A Coaching Power Tool Created by Lisa Diaz
(Leadership Coach, UNITED STATES)
The expectation is defined as a belief that someone will or should achieve something. Expectations have been a part of our lives from a very young age. At two there was an expectation that you will not take the dirt out of the potted plant and throw it on the floor. At fifteen there was the expectation that you would keep your room clean. Expectations follow us through life; they give us clarity and provide parameters from which to work.
As a parent, I did not want my kids to fall short of my expectations. My carpet also wanted my two-year-old to keep the dirt in the plant and not on the floor. My husband desperately wanted our fifteen-year-old to keep his room clean. I can’t lie and tell you we had perfect kids that consistently met all of our expectations and that there was never plant dirt on the floor, or a messy room. Falling short of expectations happens. How we respond to a missed expectation is the real test.
Accommodation is defined as the providing of what is needed. Accommodation like expectations has been a part of most of our lives since a very young age. Take my fifteen-year-old and his messy room for example. I wanted him to succeed. So, we brainstormed different ideas that might aid in his success; Maybe a new clothing organizer? What about a fun basketball hamper? Perhaps a shoe organizer? The thought was if we could provide him with some accommodations to support his ability to keep his room clean then maybe he would succeed. The result was a cleaner room for a few days, but then back to a mess. He was falling short of the expectation and the accommodations to support him were not working. Frustration in my household was growing.
This same situation happens in the workplace all the time. There are expectations, and there are challenges in meeting expectations. Most leaders want to support their team members needs in meeting or even exceeding expectations. They, as I did with my fifteen-year-old, often ask how they can help. The goal is to provide accommodations to support achieving expectations. However, what happens when expectations go unmet? Do we lower the expectations?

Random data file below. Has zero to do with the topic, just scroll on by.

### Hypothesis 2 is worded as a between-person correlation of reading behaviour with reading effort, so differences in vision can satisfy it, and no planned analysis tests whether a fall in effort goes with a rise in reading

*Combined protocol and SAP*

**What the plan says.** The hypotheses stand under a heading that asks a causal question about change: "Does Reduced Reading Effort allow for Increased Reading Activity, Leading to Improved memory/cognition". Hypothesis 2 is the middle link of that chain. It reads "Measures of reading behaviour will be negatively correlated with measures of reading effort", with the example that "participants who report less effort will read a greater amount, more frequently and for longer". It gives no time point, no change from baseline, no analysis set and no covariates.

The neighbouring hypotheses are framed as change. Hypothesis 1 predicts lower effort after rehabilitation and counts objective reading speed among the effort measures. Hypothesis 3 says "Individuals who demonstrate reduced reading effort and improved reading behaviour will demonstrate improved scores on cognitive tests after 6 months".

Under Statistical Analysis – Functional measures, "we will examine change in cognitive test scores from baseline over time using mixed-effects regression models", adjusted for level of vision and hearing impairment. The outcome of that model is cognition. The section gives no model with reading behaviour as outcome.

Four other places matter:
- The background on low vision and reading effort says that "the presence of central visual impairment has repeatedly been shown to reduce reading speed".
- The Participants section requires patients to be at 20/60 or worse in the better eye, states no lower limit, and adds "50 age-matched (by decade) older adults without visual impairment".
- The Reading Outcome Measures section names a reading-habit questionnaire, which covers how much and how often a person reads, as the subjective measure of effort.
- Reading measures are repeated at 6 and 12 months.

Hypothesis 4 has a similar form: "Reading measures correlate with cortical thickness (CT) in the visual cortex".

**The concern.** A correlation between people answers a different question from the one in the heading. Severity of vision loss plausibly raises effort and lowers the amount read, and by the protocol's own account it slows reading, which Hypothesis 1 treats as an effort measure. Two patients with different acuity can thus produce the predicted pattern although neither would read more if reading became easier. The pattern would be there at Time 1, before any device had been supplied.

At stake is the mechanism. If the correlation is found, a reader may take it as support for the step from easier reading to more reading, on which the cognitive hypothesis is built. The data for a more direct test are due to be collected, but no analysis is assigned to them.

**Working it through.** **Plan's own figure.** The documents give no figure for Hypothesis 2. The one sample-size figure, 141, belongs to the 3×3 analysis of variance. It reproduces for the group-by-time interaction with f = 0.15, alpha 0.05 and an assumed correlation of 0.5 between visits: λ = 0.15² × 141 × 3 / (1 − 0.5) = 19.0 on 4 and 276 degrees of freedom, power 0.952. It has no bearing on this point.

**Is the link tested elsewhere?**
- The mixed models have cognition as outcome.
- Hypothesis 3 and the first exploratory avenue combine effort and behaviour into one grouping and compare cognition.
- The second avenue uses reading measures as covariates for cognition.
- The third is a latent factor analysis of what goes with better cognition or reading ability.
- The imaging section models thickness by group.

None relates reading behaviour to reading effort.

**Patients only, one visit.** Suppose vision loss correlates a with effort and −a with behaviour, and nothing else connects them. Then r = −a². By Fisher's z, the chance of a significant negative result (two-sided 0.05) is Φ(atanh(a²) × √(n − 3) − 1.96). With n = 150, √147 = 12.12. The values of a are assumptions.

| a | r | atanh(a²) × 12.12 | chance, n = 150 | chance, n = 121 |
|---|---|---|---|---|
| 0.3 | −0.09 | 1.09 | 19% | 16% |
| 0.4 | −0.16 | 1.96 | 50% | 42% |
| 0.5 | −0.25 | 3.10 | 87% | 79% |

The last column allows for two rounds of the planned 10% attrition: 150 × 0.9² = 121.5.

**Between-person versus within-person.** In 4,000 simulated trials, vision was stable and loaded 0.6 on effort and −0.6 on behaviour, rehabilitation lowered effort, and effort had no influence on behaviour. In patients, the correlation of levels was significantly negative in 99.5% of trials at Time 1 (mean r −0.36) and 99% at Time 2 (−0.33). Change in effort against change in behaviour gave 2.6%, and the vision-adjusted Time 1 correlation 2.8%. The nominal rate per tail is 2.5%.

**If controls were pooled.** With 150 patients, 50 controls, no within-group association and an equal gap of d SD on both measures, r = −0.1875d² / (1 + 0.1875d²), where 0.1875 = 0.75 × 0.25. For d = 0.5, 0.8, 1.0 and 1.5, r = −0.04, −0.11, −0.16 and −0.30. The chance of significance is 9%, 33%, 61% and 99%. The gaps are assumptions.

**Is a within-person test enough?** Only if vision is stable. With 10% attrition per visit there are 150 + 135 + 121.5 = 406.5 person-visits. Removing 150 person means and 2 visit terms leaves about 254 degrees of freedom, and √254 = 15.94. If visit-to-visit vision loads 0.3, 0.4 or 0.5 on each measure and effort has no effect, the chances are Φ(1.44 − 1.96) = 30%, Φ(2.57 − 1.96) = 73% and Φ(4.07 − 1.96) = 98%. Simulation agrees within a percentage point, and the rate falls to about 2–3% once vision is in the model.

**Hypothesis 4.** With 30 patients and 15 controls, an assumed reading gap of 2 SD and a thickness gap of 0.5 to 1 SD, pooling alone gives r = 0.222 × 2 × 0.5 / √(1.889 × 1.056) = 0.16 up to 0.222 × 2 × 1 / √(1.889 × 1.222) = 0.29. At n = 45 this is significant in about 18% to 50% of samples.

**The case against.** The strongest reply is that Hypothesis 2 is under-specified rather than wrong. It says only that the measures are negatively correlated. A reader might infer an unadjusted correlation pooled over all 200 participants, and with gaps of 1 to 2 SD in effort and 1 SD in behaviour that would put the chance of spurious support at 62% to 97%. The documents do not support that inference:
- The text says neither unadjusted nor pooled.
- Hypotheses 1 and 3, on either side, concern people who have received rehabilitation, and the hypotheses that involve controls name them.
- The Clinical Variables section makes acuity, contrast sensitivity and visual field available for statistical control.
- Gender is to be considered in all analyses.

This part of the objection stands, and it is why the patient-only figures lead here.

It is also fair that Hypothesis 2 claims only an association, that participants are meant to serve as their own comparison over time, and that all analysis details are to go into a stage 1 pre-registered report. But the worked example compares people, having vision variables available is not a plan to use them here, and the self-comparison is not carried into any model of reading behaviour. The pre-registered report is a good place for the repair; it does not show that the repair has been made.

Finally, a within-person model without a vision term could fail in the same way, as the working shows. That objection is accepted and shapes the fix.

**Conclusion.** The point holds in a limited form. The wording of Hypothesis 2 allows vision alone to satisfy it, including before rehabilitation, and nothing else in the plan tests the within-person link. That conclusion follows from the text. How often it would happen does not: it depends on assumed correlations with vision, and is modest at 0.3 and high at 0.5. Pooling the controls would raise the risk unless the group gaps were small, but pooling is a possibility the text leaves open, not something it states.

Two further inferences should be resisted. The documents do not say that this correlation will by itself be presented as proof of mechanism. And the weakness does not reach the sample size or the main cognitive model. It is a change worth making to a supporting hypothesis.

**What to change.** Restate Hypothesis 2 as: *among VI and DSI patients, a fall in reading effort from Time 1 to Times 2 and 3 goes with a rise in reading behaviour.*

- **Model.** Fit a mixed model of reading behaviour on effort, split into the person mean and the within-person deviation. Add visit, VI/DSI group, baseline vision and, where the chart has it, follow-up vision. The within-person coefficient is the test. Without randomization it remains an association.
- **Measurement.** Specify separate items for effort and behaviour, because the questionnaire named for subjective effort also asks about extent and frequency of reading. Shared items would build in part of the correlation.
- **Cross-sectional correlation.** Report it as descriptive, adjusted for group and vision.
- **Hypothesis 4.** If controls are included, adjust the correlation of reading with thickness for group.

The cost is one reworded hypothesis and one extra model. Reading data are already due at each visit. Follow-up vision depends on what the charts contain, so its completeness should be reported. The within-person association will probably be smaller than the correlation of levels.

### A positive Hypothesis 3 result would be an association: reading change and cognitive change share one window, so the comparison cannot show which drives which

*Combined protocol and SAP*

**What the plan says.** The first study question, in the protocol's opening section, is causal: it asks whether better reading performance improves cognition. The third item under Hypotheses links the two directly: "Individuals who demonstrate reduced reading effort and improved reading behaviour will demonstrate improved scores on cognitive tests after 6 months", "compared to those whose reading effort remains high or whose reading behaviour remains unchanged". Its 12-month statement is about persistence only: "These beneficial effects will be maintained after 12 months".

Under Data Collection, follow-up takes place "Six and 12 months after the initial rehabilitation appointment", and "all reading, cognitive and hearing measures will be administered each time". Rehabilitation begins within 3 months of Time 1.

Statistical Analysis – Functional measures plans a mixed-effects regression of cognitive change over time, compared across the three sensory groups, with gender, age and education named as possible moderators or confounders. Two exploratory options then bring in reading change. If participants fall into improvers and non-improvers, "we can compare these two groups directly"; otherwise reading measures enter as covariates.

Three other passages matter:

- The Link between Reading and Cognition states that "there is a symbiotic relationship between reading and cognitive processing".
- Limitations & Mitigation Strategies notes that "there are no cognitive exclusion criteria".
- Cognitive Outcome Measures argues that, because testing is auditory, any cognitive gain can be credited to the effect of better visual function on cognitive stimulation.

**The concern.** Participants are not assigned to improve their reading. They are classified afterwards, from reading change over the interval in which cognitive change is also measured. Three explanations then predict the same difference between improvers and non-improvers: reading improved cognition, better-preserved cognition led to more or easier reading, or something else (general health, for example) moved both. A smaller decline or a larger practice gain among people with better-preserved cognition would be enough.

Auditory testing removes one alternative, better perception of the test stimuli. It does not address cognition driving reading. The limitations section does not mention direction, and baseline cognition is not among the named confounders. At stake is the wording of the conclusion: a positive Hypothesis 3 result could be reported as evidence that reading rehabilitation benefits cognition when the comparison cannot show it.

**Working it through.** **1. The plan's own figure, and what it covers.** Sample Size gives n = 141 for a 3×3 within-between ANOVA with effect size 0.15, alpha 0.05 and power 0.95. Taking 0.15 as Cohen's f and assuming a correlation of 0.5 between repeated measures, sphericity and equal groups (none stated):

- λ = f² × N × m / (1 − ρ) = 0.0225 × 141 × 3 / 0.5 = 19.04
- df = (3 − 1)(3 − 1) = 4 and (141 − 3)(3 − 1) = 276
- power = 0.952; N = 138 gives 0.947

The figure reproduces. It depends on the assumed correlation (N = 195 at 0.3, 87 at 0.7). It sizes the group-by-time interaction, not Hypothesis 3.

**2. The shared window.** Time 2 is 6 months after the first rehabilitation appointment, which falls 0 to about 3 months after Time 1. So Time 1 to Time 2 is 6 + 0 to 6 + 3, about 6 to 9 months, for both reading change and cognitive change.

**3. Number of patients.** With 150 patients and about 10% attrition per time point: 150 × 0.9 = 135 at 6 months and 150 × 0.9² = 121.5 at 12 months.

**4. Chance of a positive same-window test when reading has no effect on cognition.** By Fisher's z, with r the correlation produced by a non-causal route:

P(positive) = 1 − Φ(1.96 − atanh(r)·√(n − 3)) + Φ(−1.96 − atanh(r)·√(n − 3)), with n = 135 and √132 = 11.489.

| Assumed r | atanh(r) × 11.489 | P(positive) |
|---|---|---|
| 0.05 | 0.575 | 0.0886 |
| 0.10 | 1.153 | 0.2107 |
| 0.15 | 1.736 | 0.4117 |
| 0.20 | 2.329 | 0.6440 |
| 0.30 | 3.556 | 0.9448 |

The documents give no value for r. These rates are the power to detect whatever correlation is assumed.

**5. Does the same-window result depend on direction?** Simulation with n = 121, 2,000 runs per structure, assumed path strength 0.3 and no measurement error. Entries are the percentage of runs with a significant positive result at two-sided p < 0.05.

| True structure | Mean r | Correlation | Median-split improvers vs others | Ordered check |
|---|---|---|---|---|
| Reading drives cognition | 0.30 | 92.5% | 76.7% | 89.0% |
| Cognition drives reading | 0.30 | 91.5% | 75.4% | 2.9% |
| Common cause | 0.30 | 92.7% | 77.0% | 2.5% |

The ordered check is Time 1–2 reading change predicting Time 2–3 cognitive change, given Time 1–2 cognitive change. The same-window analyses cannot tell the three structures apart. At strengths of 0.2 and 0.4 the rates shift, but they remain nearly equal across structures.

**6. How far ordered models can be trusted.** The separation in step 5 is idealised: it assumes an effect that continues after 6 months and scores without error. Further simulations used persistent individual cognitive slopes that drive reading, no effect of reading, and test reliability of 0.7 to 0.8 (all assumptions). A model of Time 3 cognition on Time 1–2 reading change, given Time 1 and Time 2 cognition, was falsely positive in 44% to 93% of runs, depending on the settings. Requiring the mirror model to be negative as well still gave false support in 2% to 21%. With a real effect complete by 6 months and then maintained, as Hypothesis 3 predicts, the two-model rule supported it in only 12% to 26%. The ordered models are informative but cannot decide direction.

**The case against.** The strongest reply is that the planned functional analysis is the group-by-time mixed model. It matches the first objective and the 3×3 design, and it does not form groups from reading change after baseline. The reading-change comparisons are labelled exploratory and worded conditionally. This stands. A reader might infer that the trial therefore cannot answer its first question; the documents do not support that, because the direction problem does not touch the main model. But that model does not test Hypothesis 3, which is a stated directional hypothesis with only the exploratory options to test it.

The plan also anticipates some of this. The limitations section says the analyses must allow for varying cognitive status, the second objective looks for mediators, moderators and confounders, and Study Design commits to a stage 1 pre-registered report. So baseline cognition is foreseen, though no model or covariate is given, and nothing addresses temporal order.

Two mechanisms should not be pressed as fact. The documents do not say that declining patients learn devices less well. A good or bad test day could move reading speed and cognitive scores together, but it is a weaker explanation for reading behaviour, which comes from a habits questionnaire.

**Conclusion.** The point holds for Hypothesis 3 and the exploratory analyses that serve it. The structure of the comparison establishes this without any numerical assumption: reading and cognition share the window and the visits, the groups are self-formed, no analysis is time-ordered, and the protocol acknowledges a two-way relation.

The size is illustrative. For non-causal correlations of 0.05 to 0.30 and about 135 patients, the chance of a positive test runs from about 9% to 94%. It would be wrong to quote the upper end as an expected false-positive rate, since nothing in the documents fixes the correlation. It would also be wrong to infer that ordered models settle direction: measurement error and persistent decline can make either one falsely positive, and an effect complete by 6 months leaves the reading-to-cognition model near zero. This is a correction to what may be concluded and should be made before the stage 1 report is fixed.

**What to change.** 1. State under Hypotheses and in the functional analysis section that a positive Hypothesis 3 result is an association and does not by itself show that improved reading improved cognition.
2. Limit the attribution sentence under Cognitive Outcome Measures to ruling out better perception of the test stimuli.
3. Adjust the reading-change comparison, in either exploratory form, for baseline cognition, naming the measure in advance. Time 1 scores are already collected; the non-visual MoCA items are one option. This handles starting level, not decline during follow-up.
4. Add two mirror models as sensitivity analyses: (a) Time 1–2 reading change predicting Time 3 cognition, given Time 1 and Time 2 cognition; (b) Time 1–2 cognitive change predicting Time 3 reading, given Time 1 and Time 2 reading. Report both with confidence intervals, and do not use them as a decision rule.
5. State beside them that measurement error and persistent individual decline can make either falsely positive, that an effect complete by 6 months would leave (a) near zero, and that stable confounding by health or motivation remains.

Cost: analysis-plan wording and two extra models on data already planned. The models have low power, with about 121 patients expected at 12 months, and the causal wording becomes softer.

At our house, the fifteen-year-old was struggling to keep his room clean but his brothers who are twelve and nine years old were doing a great job. If we were to lower expectations and maybe not require a clean room every day but perhaps just on Fridays, what would happen with our other two children? In the workplace, if we lower the expectation for one because they are falling short, how will it affect the rest of your team? As you can guess when we lower expectations we impact so much more than the one person we are trying to help.
Expectations and accommodations are important to most individual’s overall success. However, if accommodations take the place of holding to expectations the result will not be a success, in fact, it will typically lead to lower levels of achievement overall. Both expectation and accommodations are critical in creating a thriving culture, however, they have to be connected not used in place of in order to maximize success.
Self-Application Case Study
Sara leads a team of go-getters. Over the past five years that she has led this team, they have always amazed her with the goals they’ve set and milestones they’ve achieved. Yet recently, Tom, a veteran member of her team, seemed to be falling behind. Tom was missing deadlines, leaving work early, and not contributing much in team meetings. Sara had several conversations with Tom, but his behaviour had continued.
About six months into Tom’s “slowdown” other team members started coming to Sara frustrated with the situation and wondering why nothing was being done. Sara assured her team that she was taking action. She had gathered from Tom that he was feeling bored and lacking motivation. They had discussed what might help Tom re-engage in work and, from this discussion, Sara had managed to re-work his schedule and workload to get Tom a seat on a new product development team he was interested in joining.